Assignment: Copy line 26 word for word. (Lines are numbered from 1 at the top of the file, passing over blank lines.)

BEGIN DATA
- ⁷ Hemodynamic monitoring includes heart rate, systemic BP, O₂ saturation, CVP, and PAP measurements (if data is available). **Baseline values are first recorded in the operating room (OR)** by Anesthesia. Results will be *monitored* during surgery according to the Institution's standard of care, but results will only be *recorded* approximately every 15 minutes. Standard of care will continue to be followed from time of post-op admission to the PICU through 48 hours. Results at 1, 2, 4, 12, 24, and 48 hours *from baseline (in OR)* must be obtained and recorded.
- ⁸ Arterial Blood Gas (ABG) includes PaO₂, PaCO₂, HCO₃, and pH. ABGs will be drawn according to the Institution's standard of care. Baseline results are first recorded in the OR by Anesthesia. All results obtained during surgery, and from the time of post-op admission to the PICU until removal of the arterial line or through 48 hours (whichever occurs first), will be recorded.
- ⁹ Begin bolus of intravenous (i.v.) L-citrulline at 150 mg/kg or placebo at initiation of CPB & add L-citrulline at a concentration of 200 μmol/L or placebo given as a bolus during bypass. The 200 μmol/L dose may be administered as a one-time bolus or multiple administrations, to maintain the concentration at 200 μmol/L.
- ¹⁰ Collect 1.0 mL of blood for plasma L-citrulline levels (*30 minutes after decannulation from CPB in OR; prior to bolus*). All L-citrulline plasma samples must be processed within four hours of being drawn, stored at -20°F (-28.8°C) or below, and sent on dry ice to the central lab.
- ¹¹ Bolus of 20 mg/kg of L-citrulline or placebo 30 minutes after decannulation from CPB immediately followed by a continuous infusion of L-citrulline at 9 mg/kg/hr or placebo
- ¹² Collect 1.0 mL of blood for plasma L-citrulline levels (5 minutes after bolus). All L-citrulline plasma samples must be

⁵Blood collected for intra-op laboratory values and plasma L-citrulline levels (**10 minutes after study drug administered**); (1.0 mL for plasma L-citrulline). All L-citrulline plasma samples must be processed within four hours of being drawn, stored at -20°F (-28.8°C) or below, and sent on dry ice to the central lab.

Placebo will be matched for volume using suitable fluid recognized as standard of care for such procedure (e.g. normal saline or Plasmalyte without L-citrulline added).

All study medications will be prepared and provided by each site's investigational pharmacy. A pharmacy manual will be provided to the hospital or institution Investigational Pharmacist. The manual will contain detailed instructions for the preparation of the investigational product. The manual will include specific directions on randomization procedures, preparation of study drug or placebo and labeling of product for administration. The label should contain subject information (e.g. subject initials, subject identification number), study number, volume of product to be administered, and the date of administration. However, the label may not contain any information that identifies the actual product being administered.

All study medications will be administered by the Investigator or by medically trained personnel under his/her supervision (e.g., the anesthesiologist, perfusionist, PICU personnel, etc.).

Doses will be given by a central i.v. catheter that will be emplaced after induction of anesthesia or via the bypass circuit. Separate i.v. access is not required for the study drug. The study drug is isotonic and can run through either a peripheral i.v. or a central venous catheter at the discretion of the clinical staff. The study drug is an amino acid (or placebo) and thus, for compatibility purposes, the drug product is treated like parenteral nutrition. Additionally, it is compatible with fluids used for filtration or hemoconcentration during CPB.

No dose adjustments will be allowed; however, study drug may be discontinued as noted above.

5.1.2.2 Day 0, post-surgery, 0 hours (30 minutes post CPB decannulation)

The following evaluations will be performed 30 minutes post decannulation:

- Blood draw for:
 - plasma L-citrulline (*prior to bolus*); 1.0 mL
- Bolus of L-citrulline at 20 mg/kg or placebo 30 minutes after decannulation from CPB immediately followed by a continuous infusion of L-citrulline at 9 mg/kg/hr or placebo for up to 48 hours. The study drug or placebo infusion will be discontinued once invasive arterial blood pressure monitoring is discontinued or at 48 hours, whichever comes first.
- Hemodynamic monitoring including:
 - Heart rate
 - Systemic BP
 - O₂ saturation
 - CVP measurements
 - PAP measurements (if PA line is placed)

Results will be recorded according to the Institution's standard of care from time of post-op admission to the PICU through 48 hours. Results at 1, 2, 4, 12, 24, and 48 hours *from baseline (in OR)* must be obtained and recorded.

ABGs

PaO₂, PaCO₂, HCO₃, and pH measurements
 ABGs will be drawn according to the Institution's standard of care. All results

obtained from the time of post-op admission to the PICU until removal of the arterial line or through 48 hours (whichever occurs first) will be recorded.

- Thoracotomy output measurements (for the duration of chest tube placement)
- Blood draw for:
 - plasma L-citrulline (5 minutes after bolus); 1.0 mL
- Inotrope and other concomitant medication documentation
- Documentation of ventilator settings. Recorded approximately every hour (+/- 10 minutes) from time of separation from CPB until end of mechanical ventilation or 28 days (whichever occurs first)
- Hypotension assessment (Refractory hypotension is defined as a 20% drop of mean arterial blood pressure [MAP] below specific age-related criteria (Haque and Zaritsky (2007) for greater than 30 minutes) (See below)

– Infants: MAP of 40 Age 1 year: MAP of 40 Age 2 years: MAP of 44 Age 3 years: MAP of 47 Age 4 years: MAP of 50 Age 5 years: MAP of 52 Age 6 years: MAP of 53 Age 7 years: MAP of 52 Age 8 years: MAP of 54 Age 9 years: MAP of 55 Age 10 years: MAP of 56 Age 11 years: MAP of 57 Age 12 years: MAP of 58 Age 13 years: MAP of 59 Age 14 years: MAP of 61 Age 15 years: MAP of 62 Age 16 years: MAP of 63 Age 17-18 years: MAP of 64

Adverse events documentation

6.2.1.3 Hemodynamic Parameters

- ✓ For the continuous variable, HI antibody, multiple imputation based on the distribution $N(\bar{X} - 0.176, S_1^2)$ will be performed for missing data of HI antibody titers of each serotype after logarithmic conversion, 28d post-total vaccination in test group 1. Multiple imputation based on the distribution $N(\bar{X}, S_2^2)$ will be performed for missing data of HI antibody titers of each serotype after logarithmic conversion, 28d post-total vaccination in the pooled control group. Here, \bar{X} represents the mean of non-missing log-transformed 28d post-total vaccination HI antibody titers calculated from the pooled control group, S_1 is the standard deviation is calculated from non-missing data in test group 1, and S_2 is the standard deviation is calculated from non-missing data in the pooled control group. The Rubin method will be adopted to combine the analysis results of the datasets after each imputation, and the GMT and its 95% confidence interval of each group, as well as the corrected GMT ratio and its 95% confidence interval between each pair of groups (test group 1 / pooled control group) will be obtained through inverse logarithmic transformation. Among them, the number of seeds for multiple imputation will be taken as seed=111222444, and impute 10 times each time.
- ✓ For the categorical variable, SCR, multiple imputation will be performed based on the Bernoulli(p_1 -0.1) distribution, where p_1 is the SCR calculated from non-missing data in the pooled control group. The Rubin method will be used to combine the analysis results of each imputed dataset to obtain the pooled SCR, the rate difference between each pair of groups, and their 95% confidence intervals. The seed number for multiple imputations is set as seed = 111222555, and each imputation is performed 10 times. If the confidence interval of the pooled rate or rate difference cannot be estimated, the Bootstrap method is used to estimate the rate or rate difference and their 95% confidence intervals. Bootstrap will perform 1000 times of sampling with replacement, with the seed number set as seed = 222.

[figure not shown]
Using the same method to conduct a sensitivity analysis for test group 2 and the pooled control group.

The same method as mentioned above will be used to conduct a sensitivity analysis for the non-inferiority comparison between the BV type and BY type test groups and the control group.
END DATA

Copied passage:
PaO₂, PaCO₂, HCO₃, and pH measurements